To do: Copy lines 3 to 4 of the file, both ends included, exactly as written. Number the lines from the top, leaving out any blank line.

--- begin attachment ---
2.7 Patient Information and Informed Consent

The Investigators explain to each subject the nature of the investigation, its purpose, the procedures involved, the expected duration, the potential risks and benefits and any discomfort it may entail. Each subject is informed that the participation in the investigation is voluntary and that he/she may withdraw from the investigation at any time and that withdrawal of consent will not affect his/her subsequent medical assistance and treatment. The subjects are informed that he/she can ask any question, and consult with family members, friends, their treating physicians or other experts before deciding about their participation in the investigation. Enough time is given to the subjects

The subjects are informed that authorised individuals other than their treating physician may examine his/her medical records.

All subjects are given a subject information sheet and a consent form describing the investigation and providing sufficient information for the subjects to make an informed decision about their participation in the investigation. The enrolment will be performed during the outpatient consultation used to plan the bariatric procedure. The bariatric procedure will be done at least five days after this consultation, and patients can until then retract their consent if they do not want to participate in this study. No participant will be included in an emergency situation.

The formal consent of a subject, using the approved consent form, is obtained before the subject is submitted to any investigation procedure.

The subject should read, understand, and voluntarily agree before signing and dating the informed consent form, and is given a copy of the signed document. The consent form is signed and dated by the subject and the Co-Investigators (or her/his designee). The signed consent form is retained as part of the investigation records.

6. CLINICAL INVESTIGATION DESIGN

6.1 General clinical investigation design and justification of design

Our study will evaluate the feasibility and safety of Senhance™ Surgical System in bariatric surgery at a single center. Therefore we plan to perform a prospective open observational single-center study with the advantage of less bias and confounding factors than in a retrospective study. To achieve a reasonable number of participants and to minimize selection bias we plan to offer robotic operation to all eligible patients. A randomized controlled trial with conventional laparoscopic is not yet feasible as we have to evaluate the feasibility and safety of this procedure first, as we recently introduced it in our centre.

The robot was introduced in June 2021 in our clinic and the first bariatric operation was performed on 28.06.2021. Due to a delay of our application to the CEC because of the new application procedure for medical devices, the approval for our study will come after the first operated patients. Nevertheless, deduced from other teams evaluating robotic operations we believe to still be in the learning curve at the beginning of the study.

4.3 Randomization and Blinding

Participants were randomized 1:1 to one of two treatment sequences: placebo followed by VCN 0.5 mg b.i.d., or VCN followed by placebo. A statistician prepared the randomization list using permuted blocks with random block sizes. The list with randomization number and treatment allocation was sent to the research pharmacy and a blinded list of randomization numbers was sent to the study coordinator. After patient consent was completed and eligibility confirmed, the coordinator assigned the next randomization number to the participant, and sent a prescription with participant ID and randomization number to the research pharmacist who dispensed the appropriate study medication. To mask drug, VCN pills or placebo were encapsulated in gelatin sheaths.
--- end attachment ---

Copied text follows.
The subjects are informed that authorised individuals other than their treating physician may examine his/her medical records.

All subjects are given a subject information sheet and a consent form describing the investigation and providing sufficient information for the subjects to make an informed decision about their participation in the investigation. The enrolment will be performed during the outpatient consultation used to plan the bariatric procedure. The bariatric procedure will be done at least five days after this consultation, and patients can until then retract their consent if they do not want to participate in this study. No participant will be included in an emergency situation.